In January 2019, the European Commission imposed an antitrust fine of €570,566,000 on Mastercard for "obstructing merchants' access to cross-border card payment services", due to Mastercard's rules obliging acquiring banks to apply the interchange fees of the country where a retailer was located. The Commission concluded that Mastercard's rules prevented retailers from benefitting from lower fees and restricted competition between banks cross border, in breach of EU antitrust rules. The infringement of antitrust rules ended when Mastercard amended its rules due to the entering into force of the Interchange Fee Regulation in 2015, which introduced caps on interchange fees. The Commission did grant Mastercard a 10% reduction of the fine however, in return for Mastercard acknowledging the facts and cooperating with the antitrust investigation.[51]

In February 2021, following an investigation by the British Payment Systems Regulator, Mastercard admitted liability for breaching competition rules in relation to pre-paid cards.[52]

Other issues[edit]

United States internet gambling transactions[edit]

Mastercard, Visa, and other credit cards have been used to fund accounts since online gambling began in the mid-1990s.[53]

On March 20, 2000, the United States District Court for the Eastern District of Louisiana, reviewed motions in Re: MasterCard International Inc. regarding multi-district litigation alleging Mastercard illegally interacted with a number of internet casinos. The plaintiffs alleged, among other claims, that Mastercard had violated the Federal Wire Act. They sought financial relief for losses suffered at online gambling sites outside the United States.[54]

The District Court's ruling on February 23, 2001, later upheld by the United States Court of Appeals for the Fifth Circuit, sided with Mastercard. The Fifth Circuit also clarified the application of the Wire Act to illegal online gambling. The Court determined that the wire act only applied to gambling activities related to a "sporting event or contest". Therefore, the court could not conclude that Mastercard had violated the Wire Act.[55]

When PASPA was overturned May 14, 2018, Mastercard had to provide new guidance to its member banks. It clarified that state location restrictions apply to the individual placing the wager, not the member bank processing the transaction. According to various state gaming laws, sports betting providers must use Internet geolocation to determine a customer's physical location prior to accepting a wager.[56] The Independent Community Bankers of America specifically requested information about a new online gambling merchant category code.[57] Mastercard has dedicated MCC 7801 to online gambling. This code is distinct from 7800 for government owned lotteries and 7802 for government licensed horse and dog tracks.[58]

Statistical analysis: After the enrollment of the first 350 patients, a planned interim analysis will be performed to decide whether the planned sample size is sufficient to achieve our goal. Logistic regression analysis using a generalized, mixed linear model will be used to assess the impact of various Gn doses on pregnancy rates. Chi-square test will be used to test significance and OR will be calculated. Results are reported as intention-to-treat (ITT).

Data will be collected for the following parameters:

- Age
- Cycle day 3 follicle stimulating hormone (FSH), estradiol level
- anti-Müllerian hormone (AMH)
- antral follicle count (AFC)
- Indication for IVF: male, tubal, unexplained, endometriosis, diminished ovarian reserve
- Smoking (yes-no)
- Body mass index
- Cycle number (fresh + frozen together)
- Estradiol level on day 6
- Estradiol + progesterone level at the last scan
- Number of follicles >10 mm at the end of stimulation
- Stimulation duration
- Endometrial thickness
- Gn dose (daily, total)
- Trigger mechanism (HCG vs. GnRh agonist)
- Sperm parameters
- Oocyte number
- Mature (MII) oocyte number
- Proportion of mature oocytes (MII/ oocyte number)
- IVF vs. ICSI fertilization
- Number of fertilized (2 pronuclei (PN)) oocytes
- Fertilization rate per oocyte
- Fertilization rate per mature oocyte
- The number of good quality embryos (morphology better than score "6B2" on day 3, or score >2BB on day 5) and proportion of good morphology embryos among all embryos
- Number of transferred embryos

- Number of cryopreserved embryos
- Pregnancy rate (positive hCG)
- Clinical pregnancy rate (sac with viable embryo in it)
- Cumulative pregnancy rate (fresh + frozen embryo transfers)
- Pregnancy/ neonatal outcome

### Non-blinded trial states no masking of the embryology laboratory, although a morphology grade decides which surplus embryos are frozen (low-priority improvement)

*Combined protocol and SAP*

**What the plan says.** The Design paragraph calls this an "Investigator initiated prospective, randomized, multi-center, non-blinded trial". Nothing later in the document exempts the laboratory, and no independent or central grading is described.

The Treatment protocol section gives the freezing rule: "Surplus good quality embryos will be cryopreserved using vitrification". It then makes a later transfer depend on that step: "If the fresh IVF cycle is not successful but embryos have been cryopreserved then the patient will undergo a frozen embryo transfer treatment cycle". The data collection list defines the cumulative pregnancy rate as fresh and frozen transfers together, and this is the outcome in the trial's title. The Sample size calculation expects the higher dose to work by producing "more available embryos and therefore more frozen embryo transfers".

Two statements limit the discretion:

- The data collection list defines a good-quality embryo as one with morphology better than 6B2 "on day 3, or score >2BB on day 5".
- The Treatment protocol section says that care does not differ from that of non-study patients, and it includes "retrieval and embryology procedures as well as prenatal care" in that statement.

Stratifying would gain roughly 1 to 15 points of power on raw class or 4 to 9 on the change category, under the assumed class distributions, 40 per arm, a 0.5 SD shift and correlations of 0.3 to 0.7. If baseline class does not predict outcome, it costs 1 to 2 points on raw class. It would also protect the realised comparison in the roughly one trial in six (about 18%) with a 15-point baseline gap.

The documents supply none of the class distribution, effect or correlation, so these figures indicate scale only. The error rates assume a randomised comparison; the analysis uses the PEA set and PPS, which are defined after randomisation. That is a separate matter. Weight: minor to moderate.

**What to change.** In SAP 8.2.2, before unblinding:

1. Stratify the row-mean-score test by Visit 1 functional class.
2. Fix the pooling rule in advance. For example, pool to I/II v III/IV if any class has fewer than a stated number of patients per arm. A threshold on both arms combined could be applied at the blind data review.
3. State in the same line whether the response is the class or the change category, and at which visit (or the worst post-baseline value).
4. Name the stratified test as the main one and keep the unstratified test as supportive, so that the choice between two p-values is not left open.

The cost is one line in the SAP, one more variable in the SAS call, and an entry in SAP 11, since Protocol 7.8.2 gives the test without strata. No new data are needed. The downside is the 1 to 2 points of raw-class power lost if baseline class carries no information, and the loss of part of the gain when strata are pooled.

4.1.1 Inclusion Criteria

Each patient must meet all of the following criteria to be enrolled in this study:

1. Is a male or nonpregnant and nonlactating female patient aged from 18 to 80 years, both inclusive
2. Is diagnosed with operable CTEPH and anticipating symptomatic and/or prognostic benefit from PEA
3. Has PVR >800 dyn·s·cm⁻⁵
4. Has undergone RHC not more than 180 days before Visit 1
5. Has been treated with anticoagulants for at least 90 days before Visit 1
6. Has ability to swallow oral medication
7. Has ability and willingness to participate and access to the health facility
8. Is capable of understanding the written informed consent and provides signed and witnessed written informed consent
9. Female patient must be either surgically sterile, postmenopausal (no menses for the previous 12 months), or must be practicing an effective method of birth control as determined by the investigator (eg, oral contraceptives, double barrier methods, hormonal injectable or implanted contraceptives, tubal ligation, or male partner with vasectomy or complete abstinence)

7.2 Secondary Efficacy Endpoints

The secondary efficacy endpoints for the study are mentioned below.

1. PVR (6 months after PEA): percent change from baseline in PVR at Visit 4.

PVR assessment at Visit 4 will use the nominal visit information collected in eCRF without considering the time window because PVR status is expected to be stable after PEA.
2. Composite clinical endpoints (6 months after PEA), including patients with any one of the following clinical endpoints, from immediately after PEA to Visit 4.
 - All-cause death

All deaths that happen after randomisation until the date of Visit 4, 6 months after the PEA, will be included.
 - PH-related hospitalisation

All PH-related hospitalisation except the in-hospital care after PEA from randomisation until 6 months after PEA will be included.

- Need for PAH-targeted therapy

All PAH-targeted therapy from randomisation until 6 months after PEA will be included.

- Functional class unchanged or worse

Blocking payments to WikiLeaks[edit]

In December 2010, Mastercard blocked all payments to whistleblowing platform WikiLeaks due to claims that they engage in illegal activity.[59] In response, a group of online activists Anonymous organized a denial-of-service attack; as a result, the Mastercard website experienced downtime on December 8–9, 2010.[60] On December 9, 2010, the servers of Mastercard underwent a massive attack[61] as part of an Operation Avenge Assange for closing down payments to WikiLeaks. The security of thousands of credit cards was compromised during that attack due to a phishing-site set up by the attackers.[62] However, Mastercard denied this, stating that account data had "not been placed at risk".[63] WikiLeaks' spokesman said, "We neither condemn nor applaud these attacks."[64] U.N. High Commissioner for Human Rights Navi Pillay said that closing down credit lines for donations to WikiLeaks "could be interpreted as an attempt to censor the publication of information, thus potentially violating WikiLeaks' right to freedom of expression".[65]

In July 2011, Iceland-based IT firm DataCell, the company that enabled WikiLeaks to accept credit and debit card donations, said it would take legal action against Visa Europe and Mastercard,[66] and that it would move immediately to try to force the two companies to resume allowing payments to the website.[67] Earlier on December 8, 2010, DataCell's CEO Andreas Fink had stated that "suspension of payments towards WikiLeaks is a violation of the agreements with their customers."[68][69] On July 14, 2011, DataCell announced they had filed a complaint with the European Commission claiming the closure by Visa and Mastercard of Datacell's access to the payment card networks violated the competition rules of the European Community.[70]

On July 12, 2012, a Reykjavík court ruled that Valitor, Visa and Mastercard's partner in Iceland, had to start processing donations within fourteen days[71] or pay daily fines to the amount of ISK 800,000 (some $6000) for each day after that time, to open the payment gateway. Valitor also had to pay DataCell's litigation costs of ISK 1,500,000.[72][73]

Corporate branding of all Nigerian identity cards[edit]

In 2014, pursuant to an agreement between Mastercard and the Nigerian Government, acting through the National Identity Management Commission, the new Nigerian ID cards bear the Mastercard logo, contain personal database data and double as payment cards, irrevocably linking such payments to the individuals,[74] sparking criticism by the Civil Rights Congress alleging that it "represents a stamped ownership of a Nigerian by an American company ... reminiscent of the logo pasted on the bodies of African slaves transported across the Atlantic."[75]